Writer-director Andrew Cohn, known for his Emmy-winning documentary work focusing on economic inequalities in flyover America, makes his narrative feature debut with "The Last Shift," a seriocomic portrait of a guy who probably exists somewhere in the Rust Belt heartland.
Stan (the ever-reliable Richard Jenkins) threw a rod early in life but stayed in the race. A promising high school athlete, whatever dreams he may have had were derailed by injury. So he went to work at a local restaurant, Oscar's Chicken and Fish in 1971 for $3.10 an hour, which was a dime short of twice the minimum wage at that point. Nearly 40 years later, they're paying him more than $13 an hour, and he imagines he has accumulated enough wherewithal to retire. Or at least enough that he can move out of the flophouse he shares with shady roommates, and make it down to Sarasota to be a full-time caregiver to his dementia-suffering mother.
We might perceive Stan's situation as pretty grim, but he's grateful to Oscar's for providing him a sinecure. He's still known in his small Michigan town (the young jocks greet him as "Stan the Man!" through the drive-through), he has what passes for social interactions with regular customers, his boss Shazz (Da'Vine Joy Randolph), and his best friend Dale (a subdued, well-cast Ed O'Neill). It's not the life he would have chosen but he imagines he got a fair deal. Even if he and Dale agree the town is a "shole," it's their "shole."
But it's Stan's last night, literally his last shift, and he's handing over his greasy kingdom to Jevon (Shane Paul McGhie), a bright, self-destructive young Black man on probation for a litany of petty charges that include defacing a monument, going the wrong way on an escalator and, naturally, resisting arrest. It's not hard to imagine that another suspect might have been let off with a warning, but Jevon has an attitude and he's political.
Stan has seen his like before; back in 1971, he watched some of his buddies beat a Black classmate to death. Because he had an attitude and was political.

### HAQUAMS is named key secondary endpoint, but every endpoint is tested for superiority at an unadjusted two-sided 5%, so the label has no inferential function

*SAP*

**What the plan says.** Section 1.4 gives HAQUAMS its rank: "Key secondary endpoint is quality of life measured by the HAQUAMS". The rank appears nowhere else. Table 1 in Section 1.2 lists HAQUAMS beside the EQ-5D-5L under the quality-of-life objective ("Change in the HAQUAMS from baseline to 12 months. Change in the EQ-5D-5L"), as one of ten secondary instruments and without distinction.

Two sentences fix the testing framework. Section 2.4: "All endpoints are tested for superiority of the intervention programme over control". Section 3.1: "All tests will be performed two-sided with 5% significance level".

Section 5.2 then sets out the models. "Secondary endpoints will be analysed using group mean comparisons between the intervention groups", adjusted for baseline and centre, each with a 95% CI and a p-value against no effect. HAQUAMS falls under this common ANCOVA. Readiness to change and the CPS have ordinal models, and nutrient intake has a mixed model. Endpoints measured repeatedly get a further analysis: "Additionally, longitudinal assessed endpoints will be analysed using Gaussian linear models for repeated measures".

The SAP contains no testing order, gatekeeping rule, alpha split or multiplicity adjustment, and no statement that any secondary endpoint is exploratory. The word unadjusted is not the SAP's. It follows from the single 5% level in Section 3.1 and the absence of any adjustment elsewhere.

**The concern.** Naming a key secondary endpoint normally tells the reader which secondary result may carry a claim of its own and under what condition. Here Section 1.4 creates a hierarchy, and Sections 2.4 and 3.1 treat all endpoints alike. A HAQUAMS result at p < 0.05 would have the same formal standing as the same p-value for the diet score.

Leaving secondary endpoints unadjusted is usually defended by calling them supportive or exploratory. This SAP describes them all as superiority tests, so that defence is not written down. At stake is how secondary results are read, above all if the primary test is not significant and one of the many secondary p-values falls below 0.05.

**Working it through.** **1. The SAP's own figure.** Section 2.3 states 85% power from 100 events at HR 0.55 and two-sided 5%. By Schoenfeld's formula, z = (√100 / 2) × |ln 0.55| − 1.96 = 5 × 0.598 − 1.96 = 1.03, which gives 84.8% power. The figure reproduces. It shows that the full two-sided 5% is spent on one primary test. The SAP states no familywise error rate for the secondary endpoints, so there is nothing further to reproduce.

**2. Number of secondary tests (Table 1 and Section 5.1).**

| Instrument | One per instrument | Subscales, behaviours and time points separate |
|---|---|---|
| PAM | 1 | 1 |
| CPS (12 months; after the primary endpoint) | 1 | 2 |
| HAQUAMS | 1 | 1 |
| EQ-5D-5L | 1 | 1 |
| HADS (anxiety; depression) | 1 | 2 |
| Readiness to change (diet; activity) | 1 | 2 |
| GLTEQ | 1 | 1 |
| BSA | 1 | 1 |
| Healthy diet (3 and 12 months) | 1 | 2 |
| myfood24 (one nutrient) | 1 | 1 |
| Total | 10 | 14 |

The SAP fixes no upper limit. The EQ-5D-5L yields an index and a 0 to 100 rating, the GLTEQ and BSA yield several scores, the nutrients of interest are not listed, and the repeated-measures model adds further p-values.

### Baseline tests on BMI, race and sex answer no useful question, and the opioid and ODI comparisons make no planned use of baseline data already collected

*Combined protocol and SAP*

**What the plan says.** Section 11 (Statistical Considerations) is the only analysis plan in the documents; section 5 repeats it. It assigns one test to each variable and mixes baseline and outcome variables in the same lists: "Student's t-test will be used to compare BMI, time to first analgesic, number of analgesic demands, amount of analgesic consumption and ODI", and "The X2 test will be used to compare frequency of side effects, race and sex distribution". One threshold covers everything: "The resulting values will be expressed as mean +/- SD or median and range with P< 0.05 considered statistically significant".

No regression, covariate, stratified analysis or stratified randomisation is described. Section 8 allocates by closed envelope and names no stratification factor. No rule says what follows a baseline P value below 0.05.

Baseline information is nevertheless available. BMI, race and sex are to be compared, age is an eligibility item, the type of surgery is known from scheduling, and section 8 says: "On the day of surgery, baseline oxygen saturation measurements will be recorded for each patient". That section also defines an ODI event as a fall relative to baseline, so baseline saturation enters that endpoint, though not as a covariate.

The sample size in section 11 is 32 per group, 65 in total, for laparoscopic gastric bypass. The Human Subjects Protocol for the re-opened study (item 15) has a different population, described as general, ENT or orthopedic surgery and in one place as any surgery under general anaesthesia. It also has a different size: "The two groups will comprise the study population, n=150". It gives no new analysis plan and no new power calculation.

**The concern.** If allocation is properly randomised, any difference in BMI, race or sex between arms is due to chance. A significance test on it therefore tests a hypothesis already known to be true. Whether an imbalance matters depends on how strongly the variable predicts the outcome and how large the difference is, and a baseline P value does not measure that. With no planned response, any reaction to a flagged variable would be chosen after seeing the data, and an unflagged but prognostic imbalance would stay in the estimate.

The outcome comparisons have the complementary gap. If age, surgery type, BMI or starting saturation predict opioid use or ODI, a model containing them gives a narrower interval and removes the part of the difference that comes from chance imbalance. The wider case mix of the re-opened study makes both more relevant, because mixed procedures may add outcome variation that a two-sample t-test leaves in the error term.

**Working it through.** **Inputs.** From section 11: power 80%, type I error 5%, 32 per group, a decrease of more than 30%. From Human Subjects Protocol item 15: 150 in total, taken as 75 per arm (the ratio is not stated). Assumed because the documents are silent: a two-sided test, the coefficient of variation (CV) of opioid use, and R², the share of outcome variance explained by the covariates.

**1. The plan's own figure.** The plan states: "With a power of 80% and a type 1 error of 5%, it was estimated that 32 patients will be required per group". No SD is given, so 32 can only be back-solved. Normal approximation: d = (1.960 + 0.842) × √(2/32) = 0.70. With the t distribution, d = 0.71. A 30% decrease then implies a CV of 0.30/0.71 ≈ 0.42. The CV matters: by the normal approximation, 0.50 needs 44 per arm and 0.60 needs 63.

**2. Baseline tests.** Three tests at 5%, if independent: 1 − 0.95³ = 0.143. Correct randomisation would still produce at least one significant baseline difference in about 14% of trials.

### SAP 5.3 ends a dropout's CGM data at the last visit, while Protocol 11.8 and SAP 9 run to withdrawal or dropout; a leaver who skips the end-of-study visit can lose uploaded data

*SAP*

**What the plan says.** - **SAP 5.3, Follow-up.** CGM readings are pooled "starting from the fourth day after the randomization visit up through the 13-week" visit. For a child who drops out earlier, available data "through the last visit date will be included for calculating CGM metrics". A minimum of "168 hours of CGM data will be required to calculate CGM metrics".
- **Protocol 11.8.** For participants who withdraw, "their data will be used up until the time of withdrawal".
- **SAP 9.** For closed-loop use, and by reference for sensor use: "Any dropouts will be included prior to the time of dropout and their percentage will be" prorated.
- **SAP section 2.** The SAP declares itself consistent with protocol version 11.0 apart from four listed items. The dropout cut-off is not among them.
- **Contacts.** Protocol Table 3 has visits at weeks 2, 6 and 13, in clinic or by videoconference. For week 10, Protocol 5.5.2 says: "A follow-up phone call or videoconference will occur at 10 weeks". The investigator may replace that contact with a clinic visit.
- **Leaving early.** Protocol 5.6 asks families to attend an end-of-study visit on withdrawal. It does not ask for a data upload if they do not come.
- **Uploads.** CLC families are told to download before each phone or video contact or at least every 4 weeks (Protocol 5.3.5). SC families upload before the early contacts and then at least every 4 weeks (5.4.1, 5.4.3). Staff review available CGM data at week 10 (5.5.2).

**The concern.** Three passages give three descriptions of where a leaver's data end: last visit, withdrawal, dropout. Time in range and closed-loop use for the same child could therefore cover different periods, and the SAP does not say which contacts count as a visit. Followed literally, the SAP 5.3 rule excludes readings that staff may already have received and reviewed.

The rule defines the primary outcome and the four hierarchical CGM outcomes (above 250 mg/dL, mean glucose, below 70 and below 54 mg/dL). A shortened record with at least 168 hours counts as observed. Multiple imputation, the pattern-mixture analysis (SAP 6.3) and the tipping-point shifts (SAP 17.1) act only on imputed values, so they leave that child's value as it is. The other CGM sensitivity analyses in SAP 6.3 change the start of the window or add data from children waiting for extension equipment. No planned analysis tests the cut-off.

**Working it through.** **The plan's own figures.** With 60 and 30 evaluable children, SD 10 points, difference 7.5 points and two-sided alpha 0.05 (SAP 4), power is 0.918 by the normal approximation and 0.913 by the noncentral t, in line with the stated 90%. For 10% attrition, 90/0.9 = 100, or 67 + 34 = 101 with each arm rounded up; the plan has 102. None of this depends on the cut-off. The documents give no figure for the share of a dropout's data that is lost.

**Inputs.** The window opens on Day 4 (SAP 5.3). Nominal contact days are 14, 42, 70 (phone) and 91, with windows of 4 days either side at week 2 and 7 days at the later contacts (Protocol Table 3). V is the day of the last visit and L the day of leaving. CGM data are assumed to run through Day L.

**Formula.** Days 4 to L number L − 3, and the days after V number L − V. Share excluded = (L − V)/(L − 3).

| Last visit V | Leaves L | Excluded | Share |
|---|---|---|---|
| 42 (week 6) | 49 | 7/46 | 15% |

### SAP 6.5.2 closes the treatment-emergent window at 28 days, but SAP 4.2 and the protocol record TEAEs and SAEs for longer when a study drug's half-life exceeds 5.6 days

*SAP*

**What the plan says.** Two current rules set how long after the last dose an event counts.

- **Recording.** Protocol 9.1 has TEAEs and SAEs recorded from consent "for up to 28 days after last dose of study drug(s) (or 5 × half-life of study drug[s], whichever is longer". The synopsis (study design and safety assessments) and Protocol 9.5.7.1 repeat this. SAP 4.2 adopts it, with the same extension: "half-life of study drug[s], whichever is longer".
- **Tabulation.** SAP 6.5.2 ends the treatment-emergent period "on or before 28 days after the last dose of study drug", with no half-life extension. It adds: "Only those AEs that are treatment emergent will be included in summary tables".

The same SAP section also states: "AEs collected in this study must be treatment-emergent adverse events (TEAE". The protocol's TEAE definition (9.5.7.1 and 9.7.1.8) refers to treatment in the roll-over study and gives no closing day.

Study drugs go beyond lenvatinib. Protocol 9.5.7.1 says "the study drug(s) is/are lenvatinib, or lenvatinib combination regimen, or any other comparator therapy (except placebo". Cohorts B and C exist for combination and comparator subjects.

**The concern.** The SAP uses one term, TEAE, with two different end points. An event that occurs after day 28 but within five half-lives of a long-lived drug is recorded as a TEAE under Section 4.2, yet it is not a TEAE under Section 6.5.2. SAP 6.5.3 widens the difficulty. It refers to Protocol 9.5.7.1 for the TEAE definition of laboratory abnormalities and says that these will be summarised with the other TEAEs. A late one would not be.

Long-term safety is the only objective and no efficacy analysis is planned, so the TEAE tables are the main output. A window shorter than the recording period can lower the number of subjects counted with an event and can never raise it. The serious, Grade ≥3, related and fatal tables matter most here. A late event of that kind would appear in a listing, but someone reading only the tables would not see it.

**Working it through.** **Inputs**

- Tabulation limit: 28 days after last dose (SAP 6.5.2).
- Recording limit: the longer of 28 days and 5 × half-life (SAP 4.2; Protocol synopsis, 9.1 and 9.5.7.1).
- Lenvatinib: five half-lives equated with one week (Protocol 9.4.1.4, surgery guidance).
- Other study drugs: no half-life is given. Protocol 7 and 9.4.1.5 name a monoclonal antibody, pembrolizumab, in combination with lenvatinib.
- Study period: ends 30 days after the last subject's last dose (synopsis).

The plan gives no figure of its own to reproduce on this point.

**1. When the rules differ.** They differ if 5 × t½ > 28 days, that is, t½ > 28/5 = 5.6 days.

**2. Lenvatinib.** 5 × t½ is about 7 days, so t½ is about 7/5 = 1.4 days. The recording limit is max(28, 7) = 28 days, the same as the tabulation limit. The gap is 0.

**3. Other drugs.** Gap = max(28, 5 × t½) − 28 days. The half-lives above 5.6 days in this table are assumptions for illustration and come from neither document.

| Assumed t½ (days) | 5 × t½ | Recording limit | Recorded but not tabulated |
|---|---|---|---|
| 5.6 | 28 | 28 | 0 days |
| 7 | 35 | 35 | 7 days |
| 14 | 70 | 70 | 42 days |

As Stan goes about training Jevon, explaining, among other things, the petite bourgeois preference for honey mustard to ranch and the dangers of running out of ketchup around 10-year-olds, "The Last Shift" seems to hit its stride as a kind of sub-Mike Leigh/Ken Loach portrait of life's other side. The performances are gentle and the inevitable conflicts between Stan and Jevon feel resolvable, even when aspiring writer Jevon starts going on about the "failing autocracy" and we can tell Stan thinks he's being made to look stupid.
Of course, white privilege cannot exist because no one ever gave him anything.
Jenkins is such a wonderful actor that we impute an interior life even though the script does nothing to suggest one. If we get the sense that Stan was once in love with someone or something other than the grinding everydayness of Oscar's and his room, it's only because of the light in Jenkins' eyes. Stan, as written, is a trope, the character always on duty in the background when the more important characters repair to the diner to right the world. It would have been nice had the film given Jenkins a little more to work with, but the actor is more than up to the challenge. Maybe we should work harder to understand Stan.
In his own mind, Stan's no bigot. Witness how he treats Shazz and Fernando (Dano Duran), the immigrant fry cook? He doesn't understand why Jevon doesn't understand what he's trying to tell him, that everything would have been all right back in 1971 if that kid had just kept his mouth shut.
In a different, easier movie, Jevon and Stan would become buddies by the end of the shift, with Stan agreeing with Jevon and the audience that Oscar's should only be a stop along the way for Jevon -- who along with being a promising rhetorician and a pain in the butt has been an irresponsible father.
But Stan is too proud to acknowledge that he has more in common with a poor Black kid than with the powers that run the game. He is a company man, unwilling to risk losing the toehold he has gained and slipping a few inches to the bottom.
‘The Last Shift’
Cast: Richard Jenkins, Shane Paul McGhie, Da’Vine Joy Randolph, Birgundi Baker, Allison Tolman, Ed O’Neill
Director: Andrew Cohn
Rating: R, for language and some drug use
Running time: 1 hour, 30 minutes